Audi Sells Over 15,000 Automobiles In Mainland China And Hong Kong In February, a 62% Jump Year Over Year
The luxury car market is a contentious place in China, with the world’s top automakers throwing their weight (and money) behind massive marketing campaigns, and many increasing output at their joint-venture factories. For Audi, perhaps more than any individual manufacturer, the China market has been more than just an opportunity, it’s been a goldmine. As the first premium automaker to manufacture domestically in China, Audi has established a firm foothold in the country over the past 20 years, becoming synonymous with luxury in the minds of many Chinese car lovers.
A quick glance at Audi’s recent sales figures indicates why the company’s love affair with China should show no signs of fading any time soon. Of the 75,900 vehicles sold by Audi around the world last month, 15,108 were sold in mainland China and Hong Kong, compared to 15,647 in Audi’s home country of Germany. While these figures are impressive enough, it’s important to point out that this marks a 62% rise, year-over-year, in Audi China sales for that month. Analysts are projecting that, within the year, China will surpass Germany as Audi’s largest single market, a trend that’s not totally unexpected yet has major symbolic meaning.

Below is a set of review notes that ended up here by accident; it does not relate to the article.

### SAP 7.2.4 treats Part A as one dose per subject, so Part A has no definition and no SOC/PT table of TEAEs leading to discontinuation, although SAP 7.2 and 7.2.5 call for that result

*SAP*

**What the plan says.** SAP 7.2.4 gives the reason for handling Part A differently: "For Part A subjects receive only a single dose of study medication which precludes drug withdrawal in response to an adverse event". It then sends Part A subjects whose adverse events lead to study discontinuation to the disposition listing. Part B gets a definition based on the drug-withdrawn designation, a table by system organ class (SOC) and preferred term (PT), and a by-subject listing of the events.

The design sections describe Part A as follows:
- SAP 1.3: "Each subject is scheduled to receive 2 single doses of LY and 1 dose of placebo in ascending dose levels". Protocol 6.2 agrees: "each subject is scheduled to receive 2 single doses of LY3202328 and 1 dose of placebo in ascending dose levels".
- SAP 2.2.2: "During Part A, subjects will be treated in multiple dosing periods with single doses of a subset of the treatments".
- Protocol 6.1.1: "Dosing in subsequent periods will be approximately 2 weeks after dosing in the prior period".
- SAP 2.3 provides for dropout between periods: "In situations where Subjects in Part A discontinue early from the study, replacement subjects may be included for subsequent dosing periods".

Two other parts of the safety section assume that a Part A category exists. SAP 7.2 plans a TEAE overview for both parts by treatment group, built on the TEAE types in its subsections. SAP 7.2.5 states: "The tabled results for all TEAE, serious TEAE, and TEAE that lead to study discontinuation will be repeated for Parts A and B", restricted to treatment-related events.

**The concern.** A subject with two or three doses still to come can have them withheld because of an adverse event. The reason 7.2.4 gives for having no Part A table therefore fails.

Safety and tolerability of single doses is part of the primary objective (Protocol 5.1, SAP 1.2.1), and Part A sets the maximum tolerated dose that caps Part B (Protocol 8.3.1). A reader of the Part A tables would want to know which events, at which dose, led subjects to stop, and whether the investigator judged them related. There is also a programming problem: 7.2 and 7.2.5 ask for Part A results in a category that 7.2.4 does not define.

In January and February [of this year], Audi sold 31,906 cars in China, up 86% year-on-year, compared with 27,304 cars in Germany, up 1.7%. Audi previously has said it expects China to become its largest sales region in 2012 or 2013.
China proved to be one of the few bright spots for luxury-car makers when demand evaporated in other major markets amid the economic downturn and is now driving the segment’s recovery.
Audi emerged from last year’s industry gloom relatively unscathed and narrowed the gap to its larger premium-brand rivals BMW AG and Daimler AG’s Mercedes-Benz marque last year due mainly to its strong presence in China and a smaller exposure to the troubled U.S. market.
Audi ranks third in global luxury-car sales behind BMW and Mercedes-Benz, but it retains a firm grip on the top position in China, which it gained thanks partly to the early market entry of its parent company. Audi plans to launch its A3 hatchback in China this year and aims to ramp up local production as well as expand its dealership network.
Audi seems to be planning smartly in China, with the introduction of more middle-class-focused models like the A3, which should appeal to younger urban buyers and help the brand get further away from its image in China as a car for middle-aged bureaucrats. However, as Jing Daily wrote last month, it’s not beyond the realm of possibility that Volvo — whose sale to China’s Geely Automobile should close within the next few months — might start to take Audi’s place as the de facto government vehicle — a potentiality that might dent sales a bit, but which could ultimately help the company appeal more to the growing twenty- and thirty-something middle class.